A package of rice will supplement things as well and lasts a long time.
     
  7. opaww

    opaww New Member

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    It would be great to see some actual survival recipes, some actual one where you made it with what you brought with you or found while heading to the hills.
     
  8. Comeswithbacon

    Comeswithbacon New Member

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    Yes! thank you. So far you are the only one who gets it!
     
  9. opaww

    opaww New Member

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    Just make sure it has Bacon in it. Anything with Bacon in it can't be all bad
     
  10. Gus556

    Gus556 New Member

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    Squirrels w/ red beans and rice.

    One cup dried red beans, soak for at least 5 hours.
    1 cup white rice.
    3-4 squirrels.
    I keep a spice pack in my BOB and I have a lot of spices in my supply room.
    Measure off 4 tablespoons each of season salt and black pepper then 3 tablespoons garlic powder.
    Cook squirrels until 3/4 done on open fire. remove from bone and set aside (let sit in drippings of you can cook on a pan)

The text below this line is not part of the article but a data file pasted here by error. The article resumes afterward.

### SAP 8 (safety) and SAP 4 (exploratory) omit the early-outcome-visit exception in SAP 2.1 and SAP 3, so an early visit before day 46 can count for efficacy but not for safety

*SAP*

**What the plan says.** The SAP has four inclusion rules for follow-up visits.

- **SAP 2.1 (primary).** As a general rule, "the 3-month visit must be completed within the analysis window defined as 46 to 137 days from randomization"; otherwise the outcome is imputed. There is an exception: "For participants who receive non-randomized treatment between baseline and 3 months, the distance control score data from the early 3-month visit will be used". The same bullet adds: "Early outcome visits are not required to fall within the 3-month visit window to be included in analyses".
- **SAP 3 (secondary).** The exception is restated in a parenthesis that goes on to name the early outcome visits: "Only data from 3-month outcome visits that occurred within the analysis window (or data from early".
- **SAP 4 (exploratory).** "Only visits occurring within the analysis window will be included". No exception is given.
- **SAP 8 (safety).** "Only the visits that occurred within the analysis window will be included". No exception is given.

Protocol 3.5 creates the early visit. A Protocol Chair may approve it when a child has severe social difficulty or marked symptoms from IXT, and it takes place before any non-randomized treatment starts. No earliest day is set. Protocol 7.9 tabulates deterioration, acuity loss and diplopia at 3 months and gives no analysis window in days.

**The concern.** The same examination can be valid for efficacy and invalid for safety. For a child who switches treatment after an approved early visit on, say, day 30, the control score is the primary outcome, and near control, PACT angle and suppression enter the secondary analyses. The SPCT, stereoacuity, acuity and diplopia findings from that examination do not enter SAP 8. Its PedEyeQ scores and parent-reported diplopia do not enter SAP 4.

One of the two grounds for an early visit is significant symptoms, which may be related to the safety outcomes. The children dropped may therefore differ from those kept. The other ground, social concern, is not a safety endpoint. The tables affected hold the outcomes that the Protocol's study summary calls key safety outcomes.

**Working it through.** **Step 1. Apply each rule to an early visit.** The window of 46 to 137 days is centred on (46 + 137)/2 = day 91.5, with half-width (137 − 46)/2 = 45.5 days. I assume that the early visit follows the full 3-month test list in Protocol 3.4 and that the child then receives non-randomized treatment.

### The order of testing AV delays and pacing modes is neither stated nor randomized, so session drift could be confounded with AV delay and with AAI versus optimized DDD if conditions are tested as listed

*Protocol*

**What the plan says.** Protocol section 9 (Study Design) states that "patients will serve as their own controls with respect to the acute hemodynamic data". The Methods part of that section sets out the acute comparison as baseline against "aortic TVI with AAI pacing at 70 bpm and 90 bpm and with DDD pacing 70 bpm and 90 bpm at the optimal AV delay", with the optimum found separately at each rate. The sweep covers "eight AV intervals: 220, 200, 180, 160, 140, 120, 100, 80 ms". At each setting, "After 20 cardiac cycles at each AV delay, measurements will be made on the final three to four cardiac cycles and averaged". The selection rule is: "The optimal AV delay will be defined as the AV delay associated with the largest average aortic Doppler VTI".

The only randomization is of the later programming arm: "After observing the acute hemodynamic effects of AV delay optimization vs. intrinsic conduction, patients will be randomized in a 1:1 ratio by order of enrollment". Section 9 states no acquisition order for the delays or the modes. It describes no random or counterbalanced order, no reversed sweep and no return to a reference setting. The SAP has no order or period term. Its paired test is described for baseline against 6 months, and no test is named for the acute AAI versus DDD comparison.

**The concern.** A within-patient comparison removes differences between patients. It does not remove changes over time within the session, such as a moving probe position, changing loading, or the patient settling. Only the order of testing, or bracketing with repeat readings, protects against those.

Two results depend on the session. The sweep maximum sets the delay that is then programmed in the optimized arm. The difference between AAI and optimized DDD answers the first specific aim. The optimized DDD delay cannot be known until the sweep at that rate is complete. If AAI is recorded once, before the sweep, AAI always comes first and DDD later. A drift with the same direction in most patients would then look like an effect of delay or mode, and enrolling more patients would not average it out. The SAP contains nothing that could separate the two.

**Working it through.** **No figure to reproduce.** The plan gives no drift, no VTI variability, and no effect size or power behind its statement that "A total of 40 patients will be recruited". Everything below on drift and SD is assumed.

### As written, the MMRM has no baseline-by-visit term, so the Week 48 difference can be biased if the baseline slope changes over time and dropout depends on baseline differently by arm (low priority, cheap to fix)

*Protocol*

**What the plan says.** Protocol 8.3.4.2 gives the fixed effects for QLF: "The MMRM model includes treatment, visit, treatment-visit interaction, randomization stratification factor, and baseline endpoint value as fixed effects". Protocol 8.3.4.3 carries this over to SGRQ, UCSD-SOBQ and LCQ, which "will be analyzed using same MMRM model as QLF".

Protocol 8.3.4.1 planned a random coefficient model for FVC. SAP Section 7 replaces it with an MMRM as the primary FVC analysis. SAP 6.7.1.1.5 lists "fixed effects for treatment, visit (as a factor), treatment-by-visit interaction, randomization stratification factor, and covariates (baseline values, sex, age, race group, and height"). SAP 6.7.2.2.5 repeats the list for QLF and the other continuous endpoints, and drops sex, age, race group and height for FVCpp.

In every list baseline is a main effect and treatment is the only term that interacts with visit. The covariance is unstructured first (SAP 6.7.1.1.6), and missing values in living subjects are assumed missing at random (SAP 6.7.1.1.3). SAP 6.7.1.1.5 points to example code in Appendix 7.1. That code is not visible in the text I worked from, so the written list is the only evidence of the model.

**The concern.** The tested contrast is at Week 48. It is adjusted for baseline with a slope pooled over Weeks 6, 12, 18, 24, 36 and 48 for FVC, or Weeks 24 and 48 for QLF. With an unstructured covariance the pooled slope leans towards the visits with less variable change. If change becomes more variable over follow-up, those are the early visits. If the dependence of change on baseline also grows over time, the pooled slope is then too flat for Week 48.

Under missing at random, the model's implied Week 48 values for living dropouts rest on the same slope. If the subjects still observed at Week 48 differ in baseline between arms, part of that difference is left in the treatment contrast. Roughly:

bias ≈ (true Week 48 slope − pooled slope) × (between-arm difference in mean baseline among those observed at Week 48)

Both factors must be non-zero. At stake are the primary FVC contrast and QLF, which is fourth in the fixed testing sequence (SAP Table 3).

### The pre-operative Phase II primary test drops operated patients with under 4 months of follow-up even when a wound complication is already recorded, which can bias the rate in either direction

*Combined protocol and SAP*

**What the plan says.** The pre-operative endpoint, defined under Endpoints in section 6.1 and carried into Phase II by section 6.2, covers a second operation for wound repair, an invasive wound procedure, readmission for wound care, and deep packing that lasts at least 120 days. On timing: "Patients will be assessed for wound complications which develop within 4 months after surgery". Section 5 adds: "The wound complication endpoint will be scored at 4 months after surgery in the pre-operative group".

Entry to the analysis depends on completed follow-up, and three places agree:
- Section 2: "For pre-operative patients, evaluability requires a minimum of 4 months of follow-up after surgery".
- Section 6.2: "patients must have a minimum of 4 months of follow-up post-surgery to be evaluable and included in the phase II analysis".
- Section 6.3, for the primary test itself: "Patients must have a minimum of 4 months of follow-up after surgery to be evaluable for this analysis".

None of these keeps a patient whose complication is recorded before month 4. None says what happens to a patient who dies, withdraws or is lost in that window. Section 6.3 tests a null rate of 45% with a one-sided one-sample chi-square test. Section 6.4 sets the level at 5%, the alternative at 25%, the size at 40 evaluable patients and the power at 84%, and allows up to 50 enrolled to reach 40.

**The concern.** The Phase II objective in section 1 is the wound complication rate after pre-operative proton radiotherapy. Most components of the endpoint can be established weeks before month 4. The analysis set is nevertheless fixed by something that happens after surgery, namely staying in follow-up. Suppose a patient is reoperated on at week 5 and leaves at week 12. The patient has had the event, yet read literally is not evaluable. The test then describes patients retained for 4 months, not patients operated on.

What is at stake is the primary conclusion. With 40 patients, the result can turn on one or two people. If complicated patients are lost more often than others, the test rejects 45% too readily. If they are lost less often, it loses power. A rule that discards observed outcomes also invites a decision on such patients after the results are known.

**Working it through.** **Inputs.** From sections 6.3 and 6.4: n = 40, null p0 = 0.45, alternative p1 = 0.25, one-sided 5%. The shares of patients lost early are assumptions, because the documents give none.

Cook beans until almost tender
    Add in rice and squirrel meat w/ drippings.
    Add in season salt, black pepper, and garlic powder
    let simmer until all cooked (rice and beans are tender)
     
  11. opaww

    opaww New Member

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    That sounds good
     
  12. Gus556

    Gus556 New Member

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    Roasted goose w/ wild leeks and fiddleheads.

    Fiddleheads for those that dont know: Fiddlehead fern - Wikipedia, the free encyclopedia

    I canadian goose, 1/2lb leeks, 1lb fiddleheads.

    In a dutch oven place your goose (you may need to cut it to fit) with about 1" of water and put in 1/2 of your leeks (1/4 lb). Cook goose with a little black pepper on top. Roast goose until nearly done (fiddleheads cook in about 10 minutes).